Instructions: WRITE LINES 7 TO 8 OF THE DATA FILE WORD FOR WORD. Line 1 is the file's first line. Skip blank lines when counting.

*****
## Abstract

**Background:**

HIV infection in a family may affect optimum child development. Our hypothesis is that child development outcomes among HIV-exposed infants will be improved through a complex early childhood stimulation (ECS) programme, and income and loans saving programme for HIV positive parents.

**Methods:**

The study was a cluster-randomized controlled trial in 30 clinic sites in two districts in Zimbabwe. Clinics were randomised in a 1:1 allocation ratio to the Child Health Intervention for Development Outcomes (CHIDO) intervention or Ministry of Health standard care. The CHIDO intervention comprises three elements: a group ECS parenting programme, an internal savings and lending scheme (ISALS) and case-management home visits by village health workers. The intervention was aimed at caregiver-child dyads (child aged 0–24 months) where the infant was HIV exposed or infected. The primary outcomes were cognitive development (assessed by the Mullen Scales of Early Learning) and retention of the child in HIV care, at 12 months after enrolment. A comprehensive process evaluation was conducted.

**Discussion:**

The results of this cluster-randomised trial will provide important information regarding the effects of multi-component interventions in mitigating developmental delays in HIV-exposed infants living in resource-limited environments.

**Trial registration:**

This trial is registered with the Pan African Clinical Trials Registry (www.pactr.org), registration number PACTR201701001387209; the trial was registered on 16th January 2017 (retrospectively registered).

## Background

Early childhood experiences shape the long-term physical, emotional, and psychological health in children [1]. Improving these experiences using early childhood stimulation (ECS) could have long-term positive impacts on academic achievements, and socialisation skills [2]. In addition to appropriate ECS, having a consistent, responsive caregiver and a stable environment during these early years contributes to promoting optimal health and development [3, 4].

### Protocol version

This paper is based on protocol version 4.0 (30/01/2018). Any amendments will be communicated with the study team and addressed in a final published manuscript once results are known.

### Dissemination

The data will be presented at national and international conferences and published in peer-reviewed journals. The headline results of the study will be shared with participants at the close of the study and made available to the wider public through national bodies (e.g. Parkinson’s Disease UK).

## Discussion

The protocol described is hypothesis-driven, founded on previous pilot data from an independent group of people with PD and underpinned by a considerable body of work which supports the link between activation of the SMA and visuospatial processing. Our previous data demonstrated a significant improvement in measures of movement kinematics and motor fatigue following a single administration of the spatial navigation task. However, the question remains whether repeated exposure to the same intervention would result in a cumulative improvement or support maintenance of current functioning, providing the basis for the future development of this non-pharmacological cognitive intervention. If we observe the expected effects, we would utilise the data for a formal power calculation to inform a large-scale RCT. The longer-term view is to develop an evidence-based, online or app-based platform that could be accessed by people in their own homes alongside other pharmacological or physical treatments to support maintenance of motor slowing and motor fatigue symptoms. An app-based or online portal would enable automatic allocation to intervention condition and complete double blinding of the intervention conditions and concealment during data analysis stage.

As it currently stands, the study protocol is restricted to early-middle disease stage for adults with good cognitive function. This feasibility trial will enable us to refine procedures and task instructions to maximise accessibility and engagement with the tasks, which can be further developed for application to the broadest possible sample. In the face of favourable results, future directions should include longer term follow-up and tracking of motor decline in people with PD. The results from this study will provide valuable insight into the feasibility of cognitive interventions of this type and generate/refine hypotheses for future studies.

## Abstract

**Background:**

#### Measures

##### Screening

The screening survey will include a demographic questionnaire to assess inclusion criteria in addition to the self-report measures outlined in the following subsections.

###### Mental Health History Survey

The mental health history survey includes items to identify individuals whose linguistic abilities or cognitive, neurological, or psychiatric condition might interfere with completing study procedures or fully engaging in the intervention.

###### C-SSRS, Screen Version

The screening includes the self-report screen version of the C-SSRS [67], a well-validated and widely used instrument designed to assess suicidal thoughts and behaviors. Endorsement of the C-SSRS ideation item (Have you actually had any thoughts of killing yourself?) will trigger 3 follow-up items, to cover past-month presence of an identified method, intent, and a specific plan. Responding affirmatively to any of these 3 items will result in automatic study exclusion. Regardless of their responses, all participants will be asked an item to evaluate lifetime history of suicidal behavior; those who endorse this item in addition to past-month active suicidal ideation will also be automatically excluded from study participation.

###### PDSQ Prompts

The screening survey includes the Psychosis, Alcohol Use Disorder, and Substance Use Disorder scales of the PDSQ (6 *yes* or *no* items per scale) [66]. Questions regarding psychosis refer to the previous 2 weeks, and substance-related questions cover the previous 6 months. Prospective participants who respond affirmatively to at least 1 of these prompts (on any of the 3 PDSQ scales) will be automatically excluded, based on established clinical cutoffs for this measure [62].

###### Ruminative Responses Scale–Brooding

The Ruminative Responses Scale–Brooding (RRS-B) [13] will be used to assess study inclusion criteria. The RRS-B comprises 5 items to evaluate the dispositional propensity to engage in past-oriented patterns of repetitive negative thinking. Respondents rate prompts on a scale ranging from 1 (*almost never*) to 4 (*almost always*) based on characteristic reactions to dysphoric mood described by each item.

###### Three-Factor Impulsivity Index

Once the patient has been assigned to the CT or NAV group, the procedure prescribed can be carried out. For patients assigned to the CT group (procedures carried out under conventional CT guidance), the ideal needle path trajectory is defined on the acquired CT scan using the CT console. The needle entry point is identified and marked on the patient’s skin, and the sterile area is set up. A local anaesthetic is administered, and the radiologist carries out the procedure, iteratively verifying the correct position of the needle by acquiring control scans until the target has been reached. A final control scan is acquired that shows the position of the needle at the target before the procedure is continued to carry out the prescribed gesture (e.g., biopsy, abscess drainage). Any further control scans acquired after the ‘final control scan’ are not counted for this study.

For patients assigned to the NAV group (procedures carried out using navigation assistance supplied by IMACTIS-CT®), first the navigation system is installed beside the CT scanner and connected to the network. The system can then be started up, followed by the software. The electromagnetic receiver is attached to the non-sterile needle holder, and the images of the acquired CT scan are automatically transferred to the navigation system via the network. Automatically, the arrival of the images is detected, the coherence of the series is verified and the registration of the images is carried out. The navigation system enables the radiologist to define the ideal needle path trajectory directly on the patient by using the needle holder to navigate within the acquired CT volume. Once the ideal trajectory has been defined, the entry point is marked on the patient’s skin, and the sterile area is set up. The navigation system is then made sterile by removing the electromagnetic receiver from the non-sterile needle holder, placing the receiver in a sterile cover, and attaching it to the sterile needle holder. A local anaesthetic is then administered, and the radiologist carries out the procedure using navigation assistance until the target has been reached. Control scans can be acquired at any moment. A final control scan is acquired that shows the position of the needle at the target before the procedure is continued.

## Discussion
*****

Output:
The results of this cluster-randomised trial will provide important information regarding the effects of multi-component interventions in mitigating developmental delays in HIV-exposed infants living in resource-limited environments.

**Trial registration:**